Modern medical science has made remarkable progress in the treatment of asthma. Inhalers containing steroids are particularly effective in preventing an asthma attack. But getting people to take these preventive medicines long-term remains a challenge.
Because asthma is an ongoing condition, many people struggle to take their medication regularly, due to busy schedules or because the medication may not seem to work right away.
One potential solution lies in digital technologies that can reduce the risks associated with not taking medication as prescribed. These technologies include text message reminders, web-based apps, interactive voice response systems and smart inhalers.
The benefits could be considerable, given that asthma is one of the commonest health problems. It affects as many as 339 million people worldwide. New Zealand has one of the highest rates of asthma, with one in seven children and one in eight adults diagnosed.
Asthma attacks are also the commonest cause of days off school and work for people with the condition. In the UK it’s estimated someone has a potentially life-threatening asthma attack every ten seconds, with similar data in New Zealand. Asthma mortality is highest for M?ori and Pacific peoples, with rates 4.3 and 3.2 times higher than for other groups.
While there are inhalers that work well on immediate symptoms, preventive medicines are key for long-term asthma control. These need be taken as prescribed, often once or twice a day. What’s known as “non-adherence” to such regimes is a major health problem and can lead to more symptoms and attacks.
Medication adherence strategies
Achieving adherence is therefore very important to reduce the risk of death. With increasing investment in digital technologies designed to improve health, the research focus with asthma is on improving how existing medications are used and therefore improving outcomes.
Research in New Zealand has shown “smart” inhalers – devices that monitor when doses are taken and can provide reminders and feedback – improved medication adherence by 50% and improved control in children with asthma.
But we still don’t know whether digital technologies in general can improve the situation for all people with asthma and, even if they do, whether this will have a positive impact on asthma symptoms or attacks.
To learn more, we looked at all the randomised controlled trials of digital technologies and their impact on medication adherence in asthma. We found 40 studies around the world, with a collective sample base of more than 15,000 adults and children with asthma.
By pooling the data from all the separate trials, we were able to measure whether people who used digital technologies to improve their medication regime had better adherence – and fewer asthma symptoms and attacks – than those who did not.
How digital technologies can help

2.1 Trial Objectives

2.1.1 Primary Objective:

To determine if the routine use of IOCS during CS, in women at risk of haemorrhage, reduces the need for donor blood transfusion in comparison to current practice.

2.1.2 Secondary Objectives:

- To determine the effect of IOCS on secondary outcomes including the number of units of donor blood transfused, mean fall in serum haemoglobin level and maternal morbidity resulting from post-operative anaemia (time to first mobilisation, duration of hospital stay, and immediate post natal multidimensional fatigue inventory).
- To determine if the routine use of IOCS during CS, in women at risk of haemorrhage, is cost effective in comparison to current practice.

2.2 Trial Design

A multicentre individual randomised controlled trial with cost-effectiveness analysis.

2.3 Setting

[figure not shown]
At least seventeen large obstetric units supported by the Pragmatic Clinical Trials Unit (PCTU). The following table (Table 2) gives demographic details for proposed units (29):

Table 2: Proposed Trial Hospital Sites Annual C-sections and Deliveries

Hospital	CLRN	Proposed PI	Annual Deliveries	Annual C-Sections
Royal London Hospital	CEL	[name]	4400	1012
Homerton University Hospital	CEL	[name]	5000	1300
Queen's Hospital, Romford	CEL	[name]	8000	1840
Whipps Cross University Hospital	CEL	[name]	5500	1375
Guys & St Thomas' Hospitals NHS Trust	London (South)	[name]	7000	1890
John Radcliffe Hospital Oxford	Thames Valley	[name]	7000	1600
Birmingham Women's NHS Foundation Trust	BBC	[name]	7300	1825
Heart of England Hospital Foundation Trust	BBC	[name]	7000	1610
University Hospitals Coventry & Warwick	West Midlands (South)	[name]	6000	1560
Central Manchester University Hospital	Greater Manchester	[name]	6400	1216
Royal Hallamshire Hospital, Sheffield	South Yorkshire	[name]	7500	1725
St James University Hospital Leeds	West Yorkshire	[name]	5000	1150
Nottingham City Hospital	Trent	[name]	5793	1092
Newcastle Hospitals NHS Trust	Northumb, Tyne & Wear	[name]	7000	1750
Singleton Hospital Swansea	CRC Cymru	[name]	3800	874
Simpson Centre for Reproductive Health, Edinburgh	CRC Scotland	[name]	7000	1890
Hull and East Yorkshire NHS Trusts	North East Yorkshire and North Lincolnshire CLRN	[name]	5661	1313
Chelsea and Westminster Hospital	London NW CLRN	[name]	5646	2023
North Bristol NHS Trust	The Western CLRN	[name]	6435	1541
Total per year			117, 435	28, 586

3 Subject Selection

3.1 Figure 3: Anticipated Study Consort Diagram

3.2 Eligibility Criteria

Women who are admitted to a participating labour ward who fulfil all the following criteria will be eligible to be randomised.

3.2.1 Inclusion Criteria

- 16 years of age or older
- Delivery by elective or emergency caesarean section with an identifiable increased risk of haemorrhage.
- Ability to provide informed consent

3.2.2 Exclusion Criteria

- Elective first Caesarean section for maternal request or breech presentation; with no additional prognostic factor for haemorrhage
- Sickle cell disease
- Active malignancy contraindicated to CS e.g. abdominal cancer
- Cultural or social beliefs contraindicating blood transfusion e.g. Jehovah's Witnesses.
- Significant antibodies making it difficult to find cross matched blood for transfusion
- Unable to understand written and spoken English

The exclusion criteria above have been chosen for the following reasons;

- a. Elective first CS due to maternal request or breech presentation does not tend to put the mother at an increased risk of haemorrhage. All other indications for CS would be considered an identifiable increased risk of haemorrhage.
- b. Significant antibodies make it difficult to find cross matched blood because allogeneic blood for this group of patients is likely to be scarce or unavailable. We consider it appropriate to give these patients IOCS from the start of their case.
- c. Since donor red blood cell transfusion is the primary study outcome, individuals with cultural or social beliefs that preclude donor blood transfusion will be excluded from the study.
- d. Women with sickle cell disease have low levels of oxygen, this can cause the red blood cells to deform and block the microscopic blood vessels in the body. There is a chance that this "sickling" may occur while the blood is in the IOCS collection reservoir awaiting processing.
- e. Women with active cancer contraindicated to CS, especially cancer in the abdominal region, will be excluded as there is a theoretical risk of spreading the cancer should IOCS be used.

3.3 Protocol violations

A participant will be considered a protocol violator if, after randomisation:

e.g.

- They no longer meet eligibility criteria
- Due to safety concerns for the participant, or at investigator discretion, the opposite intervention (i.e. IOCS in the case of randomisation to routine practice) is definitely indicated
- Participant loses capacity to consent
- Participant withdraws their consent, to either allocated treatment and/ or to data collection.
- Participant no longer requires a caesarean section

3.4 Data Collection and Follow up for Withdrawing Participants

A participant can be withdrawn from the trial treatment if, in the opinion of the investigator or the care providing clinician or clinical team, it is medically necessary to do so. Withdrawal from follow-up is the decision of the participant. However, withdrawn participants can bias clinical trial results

In a nutshell, digital technologies can work to improve asthma medication taking.
On average, 15% more people took their medication as prescribed when they had the technology, compared to those who did not (who took 45% of the prescribed amount of their medication).
This 15% increase can have significant impacts on people’s asthma management, as more regular medication use can reduce symptoms and cut the risk of attacks.
Looking at all the studies, people with access to the digital technology had fewer asthma symptoms and, on average, half the risk of asthma attacks compared with people who did not get the technology. These benefits could reduce the risk of asthma-related deaths.
We also found that people who had the technology had better quality of life and lung function, although the effect on lung function was small and may be of limited clinical importance.
Everyday asthma care
For people with asthma who find it hard to take their medication regularly, digital technologies are likely to help improve their medication taking, which in turn can reduce asthma symptoms and attacks.
But we need more research into how these technologies can be integrated into routine asthma care. The available studies don’t tell us enough about the effects on time off work or school, the cost-to-benefit ratio, or whether there are any harmful outcomes.
Also, digital technologies may not work for everyone. While research shows users generally accept the technologies, people didn’t actually finish the full study in about 25% of the studies we examined.
Some technologies may also work better than others. We found smart inhalers and text message systems seemed better for improving medication taking than other technology types. But the small number of studies means we can’t be completely certain these technologies definitely work better.
Future tech potential
Digital technologies are constantly evolving and are likely to play an even bigger role in future asthma care. Devices like smart watches can monitor changes in a person’s physiology in real time.
These changes could be used to predict a change in a person’s risk of asthma attacks when put together with information from the environment such as changes in air temperature and humidity.
If proven to work, we could see a substantial change in how asthma is managed. Users might one day be able to monitor their asthma control status simply by looking at their phones.
Amy Chan has received asthma research funding from the Health Research Council, Asthma UK, and the University of Auckland. She is the Auckland Medical Research Foundation Senior Research Fellow. She has provided subject matter expertise to Active Healthcare Ltd, and is a Board member of Asthma NZ.
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This content was originally published by The Conversation. Original publishers retain all rights. It appears here for a limited time before automated archiving. By The Conversation